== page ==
It wasn't surprising to me because I've had the conversation with him personally, but Will Smith is more interesting a guy that you could ever capture in a movie or TV show. He seems so naturally upbeat and happy and positive, but that guy uses his money and his fame [to] like — he'll read an article about a therapist and be like, "I want this person to live with me." You know what I mean? Like, he just does cool shit with his money, he's like going inside, and again I've had the conversation with him off-camera, but it was more about him saying it on-camera. It's a matter of what clips end up being used, but I talked to him for an hour and half and it was riveting. Then Jay obviously. Even that first clip where he's like, "Oh, I felt once I met my dad, I'd be free to love," and it's like wait what did you just say JAY-Z?

Did you have any apprehensions about approaching the interview subjects about songs like "The Story of O.J."?

Because I'm white? No. Ya know, it's funny, I showed [Dave] Chappelle a couple cuts and I was like, "Do you think it's weird? I feel like no other white person has ever asked these guys these questions." It's like no white person ever goes, "Hey, how does it feel?" I mean when you're doing an interview with Jay or any of these guys, you're there to promote something so that's one type of interview they do, and the other type of interview they do is like talk shows, which no one is ever gonna go, "Hey how's racism feel?"

Chappelle was of the mind that it's actually cooler that they were saying it to a white person, [like] it makes it more charged. It's not like [I'm saying that] they'll be more heard or something, but [for example] one of the questions was "What do you wish white people knew about what it is like to be black?" Like straight up, what do you wish they knew.

But for better or worse, I'm comfortable talking about race and I also think, because of my pedigree, those guys assume that I won't botch it. They can be forthcoming with me and I''m empathetic [about it]. I mean they're more apt to give me an answer, based on pedigree and empathy than they might be to Chris Matthews. I don't fucking know why I said Chris Matthews but whatever.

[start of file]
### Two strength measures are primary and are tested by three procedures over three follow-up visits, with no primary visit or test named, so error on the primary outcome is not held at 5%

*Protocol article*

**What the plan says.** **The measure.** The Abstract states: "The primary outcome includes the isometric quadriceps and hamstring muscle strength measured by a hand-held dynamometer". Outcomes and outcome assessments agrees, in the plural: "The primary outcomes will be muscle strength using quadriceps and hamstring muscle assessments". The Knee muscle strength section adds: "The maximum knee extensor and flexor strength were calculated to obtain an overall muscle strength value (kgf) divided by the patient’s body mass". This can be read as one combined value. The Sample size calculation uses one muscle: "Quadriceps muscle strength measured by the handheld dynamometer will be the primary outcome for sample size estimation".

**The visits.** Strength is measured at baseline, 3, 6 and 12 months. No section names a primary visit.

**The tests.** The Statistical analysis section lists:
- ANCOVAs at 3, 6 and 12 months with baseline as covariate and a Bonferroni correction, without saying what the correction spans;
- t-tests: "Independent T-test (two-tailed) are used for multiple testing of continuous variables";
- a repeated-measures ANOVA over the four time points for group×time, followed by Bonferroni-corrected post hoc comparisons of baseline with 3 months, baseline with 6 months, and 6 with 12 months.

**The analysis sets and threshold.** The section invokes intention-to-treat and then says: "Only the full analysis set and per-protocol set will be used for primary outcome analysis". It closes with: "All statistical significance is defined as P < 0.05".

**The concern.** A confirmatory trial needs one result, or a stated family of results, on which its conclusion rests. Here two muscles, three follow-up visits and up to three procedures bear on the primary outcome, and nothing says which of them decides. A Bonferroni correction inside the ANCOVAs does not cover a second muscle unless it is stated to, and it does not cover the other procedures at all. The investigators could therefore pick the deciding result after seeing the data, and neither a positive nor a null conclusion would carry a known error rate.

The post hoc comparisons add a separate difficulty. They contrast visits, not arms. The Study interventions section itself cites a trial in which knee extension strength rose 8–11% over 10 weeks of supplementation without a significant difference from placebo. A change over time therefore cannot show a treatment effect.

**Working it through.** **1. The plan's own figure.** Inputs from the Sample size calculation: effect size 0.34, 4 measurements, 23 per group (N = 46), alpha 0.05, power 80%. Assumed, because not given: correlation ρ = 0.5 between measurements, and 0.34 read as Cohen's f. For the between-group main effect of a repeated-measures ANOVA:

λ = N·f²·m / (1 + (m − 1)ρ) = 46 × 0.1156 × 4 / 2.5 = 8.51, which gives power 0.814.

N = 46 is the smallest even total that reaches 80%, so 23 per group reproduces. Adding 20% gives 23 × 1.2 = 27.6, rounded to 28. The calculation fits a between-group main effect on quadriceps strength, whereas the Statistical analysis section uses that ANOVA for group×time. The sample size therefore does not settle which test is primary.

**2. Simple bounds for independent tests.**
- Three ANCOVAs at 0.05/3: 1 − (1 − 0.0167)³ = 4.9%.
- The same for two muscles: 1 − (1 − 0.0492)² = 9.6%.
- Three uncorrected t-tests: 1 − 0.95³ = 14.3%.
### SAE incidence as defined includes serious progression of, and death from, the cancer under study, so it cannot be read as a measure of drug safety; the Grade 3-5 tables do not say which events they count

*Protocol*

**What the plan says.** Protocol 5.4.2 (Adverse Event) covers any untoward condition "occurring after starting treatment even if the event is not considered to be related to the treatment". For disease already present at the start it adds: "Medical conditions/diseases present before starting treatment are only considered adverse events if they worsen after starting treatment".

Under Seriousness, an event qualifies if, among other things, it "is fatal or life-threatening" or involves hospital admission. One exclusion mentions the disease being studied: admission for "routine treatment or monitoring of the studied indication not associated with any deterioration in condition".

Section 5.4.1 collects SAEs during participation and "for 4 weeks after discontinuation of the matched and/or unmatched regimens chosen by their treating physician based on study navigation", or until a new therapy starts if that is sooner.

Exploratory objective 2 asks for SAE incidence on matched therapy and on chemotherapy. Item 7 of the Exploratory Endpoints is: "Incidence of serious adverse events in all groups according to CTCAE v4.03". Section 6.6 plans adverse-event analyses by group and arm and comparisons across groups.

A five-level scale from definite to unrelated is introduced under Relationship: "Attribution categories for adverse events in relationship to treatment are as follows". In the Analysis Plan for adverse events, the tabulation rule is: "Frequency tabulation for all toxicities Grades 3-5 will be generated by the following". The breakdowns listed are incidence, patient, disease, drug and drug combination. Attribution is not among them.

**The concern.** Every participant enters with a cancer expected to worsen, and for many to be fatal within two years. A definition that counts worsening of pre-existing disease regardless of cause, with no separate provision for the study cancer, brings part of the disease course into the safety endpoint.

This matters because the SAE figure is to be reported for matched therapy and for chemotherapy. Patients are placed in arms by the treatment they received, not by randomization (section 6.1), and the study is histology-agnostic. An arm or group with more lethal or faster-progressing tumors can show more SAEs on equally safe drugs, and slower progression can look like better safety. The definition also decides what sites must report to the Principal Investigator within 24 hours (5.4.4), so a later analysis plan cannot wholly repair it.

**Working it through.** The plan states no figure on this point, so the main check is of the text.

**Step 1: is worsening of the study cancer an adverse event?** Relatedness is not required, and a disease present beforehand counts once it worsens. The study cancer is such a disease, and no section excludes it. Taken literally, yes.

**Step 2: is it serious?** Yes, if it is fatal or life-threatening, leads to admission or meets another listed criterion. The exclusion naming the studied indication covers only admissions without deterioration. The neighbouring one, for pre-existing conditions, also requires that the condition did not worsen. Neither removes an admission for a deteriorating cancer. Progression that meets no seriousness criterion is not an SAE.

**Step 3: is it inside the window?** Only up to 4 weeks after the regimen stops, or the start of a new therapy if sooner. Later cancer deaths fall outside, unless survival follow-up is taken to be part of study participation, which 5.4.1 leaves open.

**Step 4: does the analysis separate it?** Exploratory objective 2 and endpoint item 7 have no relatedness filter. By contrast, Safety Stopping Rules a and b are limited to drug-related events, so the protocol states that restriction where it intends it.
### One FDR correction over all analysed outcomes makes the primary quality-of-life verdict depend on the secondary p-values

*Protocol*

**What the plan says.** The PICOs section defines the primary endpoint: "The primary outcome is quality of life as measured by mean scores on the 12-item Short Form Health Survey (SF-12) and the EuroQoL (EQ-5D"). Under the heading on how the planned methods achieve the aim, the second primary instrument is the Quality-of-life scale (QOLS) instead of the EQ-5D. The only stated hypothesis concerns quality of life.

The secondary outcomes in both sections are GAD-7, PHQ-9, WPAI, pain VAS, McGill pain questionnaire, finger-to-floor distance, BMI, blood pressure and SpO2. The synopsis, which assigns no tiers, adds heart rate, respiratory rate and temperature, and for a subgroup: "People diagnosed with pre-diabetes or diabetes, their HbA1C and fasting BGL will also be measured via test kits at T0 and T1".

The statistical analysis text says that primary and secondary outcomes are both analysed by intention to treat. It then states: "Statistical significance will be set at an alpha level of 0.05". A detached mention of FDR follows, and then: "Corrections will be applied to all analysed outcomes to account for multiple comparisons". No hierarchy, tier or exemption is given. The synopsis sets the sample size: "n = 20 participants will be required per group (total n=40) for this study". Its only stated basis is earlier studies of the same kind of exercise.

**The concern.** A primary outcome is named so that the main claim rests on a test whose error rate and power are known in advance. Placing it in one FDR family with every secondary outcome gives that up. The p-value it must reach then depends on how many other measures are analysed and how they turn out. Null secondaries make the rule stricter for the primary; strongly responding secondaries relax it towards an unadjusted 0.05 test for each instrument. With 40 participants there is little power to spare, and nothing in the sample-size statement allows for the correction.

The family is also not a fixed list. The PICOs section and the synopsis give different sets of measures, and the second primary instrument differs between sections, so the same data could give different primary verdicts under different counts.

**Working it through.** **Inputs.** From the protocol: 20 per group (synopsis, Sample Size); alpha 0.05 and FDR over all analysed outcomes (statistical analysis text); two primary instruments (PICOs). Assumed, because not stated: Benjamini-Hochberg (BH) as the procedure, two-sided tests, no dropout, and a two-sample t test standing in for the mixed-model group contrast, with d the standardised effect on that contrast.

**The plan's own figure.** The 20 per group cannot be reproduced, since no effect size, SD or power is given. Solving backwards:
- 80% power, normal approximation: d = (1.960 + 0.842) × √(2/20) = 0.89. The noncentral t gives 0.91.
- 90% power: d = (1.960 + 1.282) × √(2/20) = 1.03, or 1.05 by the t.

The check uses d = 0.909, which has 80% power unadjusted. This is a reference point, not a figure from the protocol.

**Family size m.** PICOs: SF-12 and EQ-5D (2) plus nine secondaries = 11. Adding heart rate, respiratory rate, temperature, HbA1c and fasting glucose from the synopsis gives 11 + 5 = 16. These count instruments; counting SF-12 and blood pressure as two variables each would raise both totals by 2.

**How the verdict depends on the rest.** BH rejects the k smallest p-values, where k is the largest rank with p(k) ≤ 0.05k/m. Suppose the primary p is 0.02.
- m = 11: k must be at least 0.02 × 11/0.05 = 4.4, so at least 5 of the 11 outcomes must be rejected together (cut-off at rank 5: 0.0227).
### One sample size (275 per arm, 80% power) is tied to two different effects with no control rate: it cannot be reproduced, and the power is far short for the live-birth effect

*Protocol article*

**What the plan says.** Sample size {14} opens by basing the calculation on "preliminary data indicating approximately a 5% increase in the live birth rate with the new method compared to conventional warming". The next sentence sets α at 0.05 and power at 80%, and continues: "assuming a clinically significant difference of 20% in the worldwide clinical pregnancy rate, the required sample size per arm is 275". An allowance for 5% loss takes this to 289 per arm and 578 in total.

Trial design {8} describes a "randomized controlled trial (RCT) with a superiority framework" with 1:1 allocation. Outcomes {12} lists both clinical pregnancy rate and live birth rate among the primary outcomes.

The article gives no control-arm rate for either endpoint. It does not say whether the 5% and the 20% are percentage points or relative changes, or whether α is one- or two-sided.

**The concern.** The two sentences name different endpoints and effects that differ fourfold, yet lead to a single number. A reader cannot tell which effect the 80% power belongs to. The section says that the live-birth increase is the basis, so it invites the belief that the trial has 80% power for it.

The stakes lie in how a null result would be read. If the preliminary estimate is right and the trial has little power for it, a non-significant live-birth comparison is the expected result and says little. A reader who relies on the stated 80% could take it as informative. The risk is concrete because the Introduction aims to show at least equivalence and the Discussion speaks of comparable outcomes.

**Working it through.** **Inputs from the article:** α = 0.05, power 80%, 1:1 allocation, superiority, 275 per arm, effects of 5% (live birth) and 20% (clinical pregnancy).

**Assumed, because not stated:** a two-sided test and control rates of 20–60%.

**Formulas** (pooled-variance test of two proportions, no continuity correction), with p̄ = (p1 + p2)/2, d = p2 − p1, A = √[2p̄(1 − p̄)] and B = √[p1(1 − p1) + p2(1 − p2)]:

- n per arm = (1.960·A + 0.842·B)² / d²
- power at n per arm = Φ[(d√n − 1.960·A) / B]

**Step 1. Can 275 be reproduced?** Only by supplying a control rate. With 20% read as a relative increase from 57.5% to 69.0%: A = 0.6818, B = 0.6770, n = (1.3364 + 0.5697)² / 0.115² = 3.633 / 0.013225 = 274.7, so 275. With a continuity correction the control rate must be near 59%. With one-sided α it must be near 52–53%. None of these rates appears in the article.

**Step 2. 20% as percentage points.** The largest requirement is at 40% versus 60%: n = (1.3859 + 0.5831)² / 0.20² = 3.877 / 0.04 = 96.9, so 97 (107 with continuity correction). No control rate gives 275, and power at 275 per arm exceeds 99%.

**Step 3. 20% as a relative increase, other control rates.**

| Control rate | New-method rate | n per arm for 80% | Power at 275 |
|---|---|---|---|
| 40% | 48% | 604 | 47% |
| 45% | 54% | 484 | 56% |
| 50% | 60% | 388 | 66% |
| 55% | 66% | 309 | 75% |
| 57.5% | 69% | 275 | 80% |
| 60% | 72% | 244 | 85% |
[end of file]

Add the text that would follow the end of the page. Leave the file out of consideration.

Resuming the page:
I wanted to ask about the cast of characters — did they film any segments with women at all?

No, that was the kind of the point — having it just be men talking about emotions. Because there is a stigma about being emotionless. There's that joke in 3 Mics, it's like, "The only way black dudes are sad in public is if they do it with a saxophone." It's like here you go — here are the leaders being emotional in public. I think it's also a thing where it just felt like that was the move.

This album was completed very shortly before its release — how did that impact your filming?

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Well, the hard part was like, I heard the record six weeks ago or maybe two months ago at this point, but I only listened to it once with him. But it's hard to listen to something when I'm a big fan of his and never met him so, like, I'm adjusting to just meeting him and then I'm adjusting to listening. Like, it takes four or five listens to even get what every lyric is so I straight-up did not even catch the "mom's a lesbian" thing. I would've asked people questions about it or around it. So there was some that I missed that I wish I would've been able to hear again, but that's probably the biggest thing that's effected my filming, but yeah for the most part it was a very brief. it was basically like I saw a woman flash me and then they were just like, "Alright now describe them." And I was like, "Wait what, I saw them for like a second, I don't fucking know."

Neal Brennan On Directing JAY-Z’s 4:44 Documentary Series